A Practical Approach to Microarray Data Analysis

  • Daniel P. Berrar
  • Werner Dubitzky
  • Martin Granzow

Table of contents

  1. Front Matter
    Pages i-xv
  2. Werner Dubitzky, Martin Granzow, C. Stephen Downes, Daniel Berrar
    Pages 1-46
  3. Nicholas A. Tinker, Laurian S. Robert, Gail Butler, Linda J. Harris
    Pages 47-64
  4. Olga G. Troyanskaya, David Botstein, Russ B. Altman
    Pages 65-75
  5. Norman Morrison, David C. Hoyle
    Pages 76-90
  6. Michael E. Wall, Andreas Rechtsteiner, Luis M. Rocha
    Pages 91-109
  7. Eric P. Xing
    Pages 110-131
  8. Sandrine Dudoit, Jane Fridly
    Pages 132-149
  9. Byoung-Tak Zhang, Kyu-Baek Hwang
    Pages 150-165
  10. Markus Ringnér, Patrik Edén, Peter Johansson
    Pages 201-215
  11. Francisco Azuaje, Nadia Bolshakova
    Pages 230-245
  12. Derek C. Stanford, Douglas B. Clarkson, Antje Hoering
    Pages 246-260
  13. Simon M. Lin, Kimberly F. Johnson
    Pages 289-305
  14. Sorin Draghici, Stephen A. Krawetz
    Pages 306-325
  15. Yuk Fai Leung, Dennis Shun Chiu Lam, Chi Pui Pang1
    Pages 326-344
  16. Susan Jensen
    Pages 345-360
  17. Back Matter
    Pages 361-368

About this book


In the past several years, DNA microarray technology has attracted tremendous interest in both the scientific community and in industry. With its ability to simultaneously measure the activity and interactions of thousands of genes, this modern technology promises unprecedented new insights into mechanisms of living systems. Currently, the primary applications of microarrays include gene discovery, disease diagnosis and prognosis, drug discovery (pharmacogenomics), and toxicological research (toxicogenomics). Typical scientific tasks addressed by microarray experiments include the identification of coexpressed genes, discovery of sample or gene groups with similar expression patterns, identification of genes whose expression patterns are highly differentiating with respect to a set of discerned biological entities (e.g., tumor types), and the study of gene activity patterns under various stress conditions (e.g., chemical treatment). More recently, the discovery, modeling, and simulation of regulatory gene networks, and the mapping of expression data to metabolic pathways and chromosome locations have been added to the list of scientific tasks that are being tackled by microarray technology. Each scientific task corresponds to one or more so-called data analysis tasks. Different types of scientific questions require different sets of data analytical techniques. Broadly speaking, there are two classes of elementary data analysis tasks, predictive modeling and pattern-detection. Predictive modeling tasks are concerned with learning a classification or estimation function, whereas pattern-detection methods screen the available data for interesting, previously unknown regularities or relationships.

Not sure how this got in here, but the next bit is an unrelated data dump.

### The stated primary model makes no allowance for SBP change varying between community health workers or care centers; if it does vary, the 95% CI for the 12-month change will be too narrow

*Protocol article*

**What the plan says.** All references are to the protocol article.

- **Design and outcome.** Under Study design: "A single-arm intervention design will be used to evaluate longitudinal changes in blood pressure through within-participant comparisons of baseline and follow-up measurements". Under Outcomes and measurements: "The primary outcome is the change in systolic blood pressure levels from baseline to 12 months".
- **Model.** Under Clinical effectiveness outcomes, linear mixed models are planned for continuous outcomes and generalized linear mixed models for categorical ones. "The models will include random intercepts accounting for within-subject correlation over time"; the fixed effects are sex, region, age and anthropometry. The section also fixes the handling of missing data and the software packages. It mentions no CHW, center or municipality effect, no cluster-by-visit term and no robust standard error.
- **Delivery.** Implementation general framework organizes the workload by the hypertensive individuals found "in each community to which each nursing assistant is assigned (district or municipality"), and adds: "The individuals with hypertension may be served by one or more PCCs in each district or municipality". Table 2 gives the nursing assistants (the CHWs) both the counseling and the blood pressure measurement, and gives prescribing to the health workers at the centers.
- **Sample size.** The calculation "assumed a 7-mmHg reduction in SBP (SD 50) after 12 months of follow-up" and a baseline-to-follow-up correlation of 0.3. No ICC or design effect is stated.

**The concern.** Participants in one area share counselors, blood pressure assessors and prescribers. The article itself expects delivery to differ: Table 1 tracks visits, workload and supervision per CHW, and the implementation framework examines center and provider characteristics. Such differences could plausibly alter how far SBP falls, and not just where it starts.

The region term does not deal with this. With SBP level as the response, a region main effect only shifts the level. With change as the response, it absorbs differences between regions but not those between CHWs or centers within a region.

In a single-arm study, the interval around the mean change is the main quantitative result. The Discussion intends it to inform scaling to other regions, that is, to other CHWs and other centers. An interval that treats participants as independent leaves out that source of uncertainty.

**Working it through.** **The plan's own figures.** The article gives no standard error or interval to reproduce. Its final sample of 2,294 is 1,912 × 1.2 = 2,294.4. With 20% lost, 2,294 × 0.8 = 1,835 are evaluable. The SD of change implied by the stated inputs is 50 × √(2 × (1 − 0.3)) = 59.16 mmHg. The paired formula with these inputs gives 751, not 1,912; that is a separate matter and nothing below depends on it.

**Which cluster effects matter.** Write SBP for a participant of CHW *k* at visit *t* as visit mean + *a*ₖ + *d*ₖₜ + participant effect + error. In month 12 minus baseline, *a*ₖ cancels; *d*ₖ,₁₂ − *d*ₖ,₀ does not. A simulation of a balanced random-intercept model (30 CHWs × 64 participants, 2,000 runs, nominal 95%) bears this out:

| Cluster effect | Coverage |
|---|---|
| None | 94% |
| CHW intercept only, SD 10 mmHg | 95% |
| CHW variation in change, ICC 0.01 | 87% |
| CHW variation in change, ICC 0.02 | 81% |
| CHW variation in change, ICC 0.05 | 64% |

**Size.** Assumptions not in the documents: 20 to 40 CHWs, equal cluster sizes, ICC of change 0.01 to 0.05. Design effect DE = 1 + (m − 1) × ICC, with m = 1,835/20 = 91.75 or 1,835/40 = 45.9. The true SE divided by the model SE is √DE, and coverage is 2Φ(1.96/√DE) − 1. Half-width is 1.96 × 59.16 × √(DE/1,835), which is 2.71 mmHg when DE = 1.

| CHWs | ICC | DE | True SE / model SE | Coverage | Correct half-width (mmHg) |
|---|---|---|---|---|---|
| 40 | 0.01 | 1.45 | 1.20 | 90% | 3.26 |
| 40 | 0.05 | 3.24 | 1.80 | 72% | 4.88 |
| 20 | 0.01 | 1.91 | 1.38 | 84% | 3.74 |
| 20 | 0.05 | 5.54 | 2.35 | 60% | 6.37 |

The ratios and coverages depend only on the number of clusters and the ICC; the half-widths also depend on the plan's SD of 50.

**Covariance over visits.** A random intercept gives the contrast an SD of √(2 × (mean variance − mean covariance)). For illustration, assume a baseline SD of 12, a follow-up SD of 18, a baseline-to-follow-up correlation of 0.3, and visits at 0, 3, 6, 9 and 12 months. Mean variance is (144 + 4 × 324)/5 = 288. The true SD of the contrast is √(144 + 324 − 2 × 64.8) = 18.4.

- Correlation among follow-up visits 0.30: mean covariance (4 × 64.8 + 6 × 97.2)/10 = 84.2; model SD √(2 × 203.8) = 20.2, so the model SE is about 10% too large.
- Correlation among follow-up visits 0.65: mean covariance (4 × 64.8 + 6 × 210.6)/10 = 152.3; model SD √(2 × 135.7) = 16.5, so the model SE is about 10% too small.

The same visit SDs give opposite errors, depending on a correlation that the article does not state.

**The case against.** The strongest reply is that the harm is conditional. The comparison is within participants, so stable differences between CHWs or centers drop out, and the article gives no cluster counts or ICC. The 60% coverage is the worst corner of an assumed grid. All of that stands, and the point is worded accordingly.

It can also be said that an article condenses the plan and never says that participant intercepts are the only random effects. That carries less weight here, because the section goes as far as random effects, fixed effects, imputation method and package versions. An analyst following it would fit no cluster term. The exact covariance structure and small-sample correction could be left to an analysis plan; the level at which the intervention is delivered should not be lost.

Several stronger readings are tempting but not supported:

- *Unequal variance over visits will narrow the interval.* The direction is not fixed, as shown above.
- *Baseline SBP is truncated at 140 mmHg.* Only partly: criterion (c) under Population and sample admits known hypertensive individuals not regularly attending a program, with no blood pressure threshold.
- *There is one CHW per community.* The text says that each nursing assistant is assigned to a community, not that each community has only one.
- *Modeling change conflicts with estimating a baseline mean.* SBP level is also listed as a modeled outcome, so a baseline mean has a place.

Bayesian network Evaluation algorithms bioinformatics classification computer science data mining gene expression genes genetic algorithms

Editors and affiliations

  • Daniel P. Berrar
    • 1
  • Werner Dubitzky
    • 2
  • Martin Granzow
    • 3
  1. 1.School of Biomedical SciencesUniversity of Ulster at ColeraineNorthern Ireland
  2. 2.Faculty of Life and Health Science and Faculty of InformaticsUniversity of Ulster at ColeraineNorthern Ireland
  3. 3.4T2consultingWeingartenGermany

Bibliographic information